Marc de Graauw’s article Nobody Needs Reliable Messaging remains as relevant today as it did in 2010, when it was first published. It echoes the principles outlined in Scalable, Reliable, and Secure RESTful services from 2007.
It basically says that you don’t need for REST to support WS-ReliableMessaging delivery requirements, because reliable delivery can be accomplished by the business logic through retries, so long as in the REST layer its methods are idempotent (the same request will produce the same result). Let’s examine the implications in more detail.
First, we must design the REST methods to be idempotent. This is no small feat. This is a huge topic that deserves its own separate examination. But let’s put this topic aside for now, and assume that we have designed our REST web services to support idempotence.
If we are developing components that call REST web services for process automation, the above principle says that the caller is responsible for retrying on failure.
The caller must be able to distinguish a failure to deliver the request from a failure by the server to perform the requested method. The former should be retried, expecting that the failure is temporary. The latter is permanent.
The caller must be able to implement retry in an efficient manner. If the request is retried immediately in a tight loop, it is likely to continue to fail for the same reason. Network connectivity issues sometimes take a few minutes to be resolved. However, if the reason for failure is because the server is overloaded, having all clients retry in a tight loop will exacerbate the problem by slamming the server with a flood of requests, when it is least able to process them. It would be helpful if clients would behave better by backing off for some time and retrying after a delay. Relying on clients to behave nicely on their honor is sure to fail, if their retry logic is coded ad hoc without following a standard convention.
The caller must be able to survive crashes and restarts, so that an automated task can be relied upon to reach a terminal state (success or failure) after starting. Therefore, message delivery must be backed by a persistent store. Delivery must be handled asynchronously so that it can be retried across restarts (including service migration to replacement hardware after a hardware failure), and so that the caller is not blocked waiting.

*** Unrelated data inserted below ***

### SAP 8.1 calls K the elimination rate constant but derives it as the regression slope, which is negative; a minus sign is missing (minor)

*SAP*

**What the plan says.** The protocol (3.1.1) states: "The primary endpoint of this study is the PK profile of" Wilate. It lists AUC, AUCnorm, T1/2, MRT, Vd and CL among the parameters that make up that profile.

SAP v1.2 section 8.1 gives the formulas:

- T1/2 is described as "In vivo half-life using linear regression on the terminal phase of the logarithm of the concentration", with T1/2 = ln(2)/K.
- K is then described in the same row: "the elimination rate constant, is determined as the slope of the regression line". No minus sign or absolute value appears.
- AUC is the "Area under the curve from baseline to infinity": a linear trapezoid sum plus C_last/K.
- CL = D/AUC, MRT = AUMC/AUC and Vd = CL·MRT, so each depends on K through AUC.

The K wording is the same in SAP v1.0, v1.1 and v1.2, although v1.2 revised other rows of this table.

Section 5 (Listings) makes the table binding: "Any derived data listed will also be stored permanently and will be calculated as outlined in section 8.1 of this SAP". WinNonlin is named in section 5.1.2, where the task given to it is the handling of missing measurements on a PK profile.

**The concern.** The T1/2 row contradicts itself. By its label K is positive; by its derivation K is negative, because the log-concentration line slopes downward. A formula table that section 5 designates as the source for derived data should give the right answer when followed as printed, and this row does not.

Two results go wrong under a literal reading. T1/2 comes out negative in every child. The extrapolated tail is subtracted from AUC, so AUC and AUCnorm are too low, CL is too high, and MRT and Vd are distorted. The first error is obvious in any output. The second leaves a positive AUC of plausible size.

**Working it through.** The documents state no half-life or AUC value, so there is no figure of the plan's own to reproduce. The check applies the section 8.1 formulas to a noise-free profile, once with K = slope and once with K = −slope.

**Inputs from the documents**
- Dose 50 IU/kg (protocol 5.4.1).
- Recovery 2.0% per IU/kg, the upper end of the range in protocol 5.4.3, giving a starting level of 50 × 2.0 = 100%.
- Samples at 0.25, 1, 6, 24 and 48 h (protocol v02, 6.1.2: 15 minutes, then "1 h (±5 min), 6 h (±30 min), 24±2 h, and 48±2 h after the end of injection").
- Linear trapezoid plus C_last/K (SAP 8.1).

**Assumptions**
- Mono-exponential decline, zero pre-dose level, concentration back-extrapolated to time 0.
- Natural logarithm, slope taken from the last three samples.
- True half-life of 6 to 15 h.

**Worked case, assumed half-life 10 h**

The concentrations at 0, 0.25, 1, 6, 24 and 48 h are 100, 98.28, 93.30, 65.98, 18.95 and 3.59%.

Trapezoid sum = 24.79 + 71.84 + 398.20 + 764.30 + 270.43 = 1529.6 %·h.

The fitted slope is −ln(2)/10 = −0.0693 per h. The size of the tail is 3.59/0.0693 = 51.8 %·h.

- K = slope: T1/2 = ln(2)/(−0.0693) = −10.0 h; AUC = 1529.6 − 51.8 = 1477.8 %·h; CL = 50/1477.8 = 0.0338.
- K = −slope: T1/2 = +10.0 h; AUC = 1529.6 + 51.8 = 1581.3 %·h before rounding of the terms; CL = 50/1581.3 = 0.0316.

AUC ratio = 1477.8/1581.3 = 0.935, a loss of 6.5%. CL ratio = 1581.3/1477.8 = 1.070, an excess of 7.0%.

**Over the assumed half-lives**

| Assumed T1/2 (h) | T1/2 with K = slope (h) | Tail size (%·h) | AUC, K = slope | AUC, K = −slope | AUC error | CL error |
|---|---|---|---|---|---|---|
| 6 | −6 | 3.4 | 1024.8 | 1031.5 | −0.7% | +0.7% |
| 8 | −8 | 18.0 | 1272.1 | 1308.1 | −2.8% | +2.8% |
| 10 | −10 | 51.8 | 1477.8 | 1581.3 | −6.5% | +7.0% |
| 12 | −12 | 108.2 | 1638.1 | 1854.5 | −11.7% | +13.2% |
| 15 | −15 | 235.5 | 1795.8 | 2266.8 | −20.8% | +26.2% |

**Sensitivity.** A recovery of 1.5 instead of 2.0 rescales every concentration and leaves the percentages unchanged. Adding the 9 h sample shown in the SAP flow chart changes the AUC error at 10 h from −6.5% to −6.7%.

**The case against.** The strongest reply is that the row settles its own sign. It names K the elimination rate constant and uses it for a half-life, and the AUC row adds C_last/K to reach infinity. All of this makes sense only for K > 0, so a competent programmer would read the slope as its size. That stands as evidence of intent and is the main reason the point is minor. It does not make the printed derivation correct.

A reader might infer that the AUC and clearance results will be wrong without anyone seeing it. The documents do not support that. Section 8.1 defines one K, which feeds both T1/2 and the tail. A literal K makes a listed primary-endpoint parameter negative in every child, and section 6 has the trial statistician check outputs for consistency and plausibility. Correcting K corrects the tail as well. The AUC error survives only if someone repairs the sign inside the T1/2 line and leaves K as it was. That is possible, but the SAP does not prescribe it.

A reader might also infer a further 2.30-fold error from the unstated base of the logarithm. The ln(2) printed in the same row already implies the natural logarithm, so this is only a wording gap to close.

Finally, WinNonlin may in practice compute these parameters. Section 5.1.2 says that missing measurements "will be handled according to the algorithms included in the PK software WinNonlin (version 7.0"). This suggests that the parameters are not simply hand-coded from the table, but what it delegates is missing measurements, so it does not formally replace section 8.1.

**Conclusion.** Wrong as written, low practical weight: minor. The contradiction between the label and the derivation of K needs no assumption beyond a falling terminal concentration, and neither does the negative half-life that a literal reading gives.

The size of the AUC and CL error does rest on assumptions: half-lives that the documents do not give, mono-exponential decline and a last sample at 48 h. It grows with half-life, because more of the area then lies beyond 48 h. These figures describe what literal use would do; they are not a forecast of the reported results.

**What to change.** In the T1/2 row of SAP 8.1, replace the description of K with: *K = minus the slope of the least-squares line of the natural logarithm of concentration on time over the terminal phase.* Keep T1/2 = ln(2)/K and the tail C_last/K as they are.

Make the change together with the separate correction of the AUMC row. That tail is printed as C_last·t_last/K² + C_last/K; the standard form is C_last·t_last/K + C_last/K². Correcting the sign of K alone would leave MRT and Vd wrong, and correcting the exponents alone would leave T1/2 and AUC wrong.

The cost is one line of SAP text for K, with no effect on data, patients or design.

The caller must be able to detect when too many retry attempts have failed, so that it does not get stuck waiting forever for the request to be delivered. Temporary problems that take too long to be resolved need to be escalated for intervention. These requests should be diverted for special handling, and the caller should continue with other work, until someone can troubleshoot the problem. Poison message handling is essential so that retrying does not result in an infinite loop that would gum up the works.
POST methods are not idempotent, so retry must be handled very carefully to account for side-effects. Even if the request is guaranteed to be delivered, and it is processed properly (exactly once) by the server, the caller must be able to determine if the method succeeded reliably, because the reply can be lost. One approach is to deliver the reply reliably from the server back to the caller. Again, all of the above reliable delivery qualities apply. The interactions to enable this round trip message exchange certainly look very foreign to the simple HTTP synchronous interaction. Either the caller would poll for the reply, or a callback mechanism would be needed. Another approach is to enable the caller to confirm that the original request was processed. With either approach, the reliable execution requirement needs to alter the methods of the REST web services. To achieve better quality of service in the transport, the definition of the methods need to be radically redesigned. (If you are having a John McEnroe “you cannot be serious” moment right about now, it is perfectly understandable.)
Taking these requirements into consideration, it is clear that it is not true that “nobody needs reliable messaging”. Enterprise applications with automated processes that perform mission-critical tasks need the ability to perform those tasks reliably. If reliable message delivery is not handled at the REST layer, the responsibility for retry falls to the message sender. We still need reliable messaging; we must implement the requirement ourselves above REST, and this becomes troublesome without a standard framework that behaves nicely. If we accept that REST can provide only idempotence toward this goal, we must implement a standard framework to handle delivery failures, retry with exponential back off, and divert poison messages for escalation. That is to say, we need a reliable messaging framework on top of REST.
[Note that when we speak of a “client” above, we are not talking about a user sitting in front of a Web browser. We are talking about one mission-critical enterprise application communicating with another in a choreography to accomplish some business transaction. An example of a choreography is the interplay between a buyer and a seller through the systems for commerce, quote, procurement, and order fulfillment.]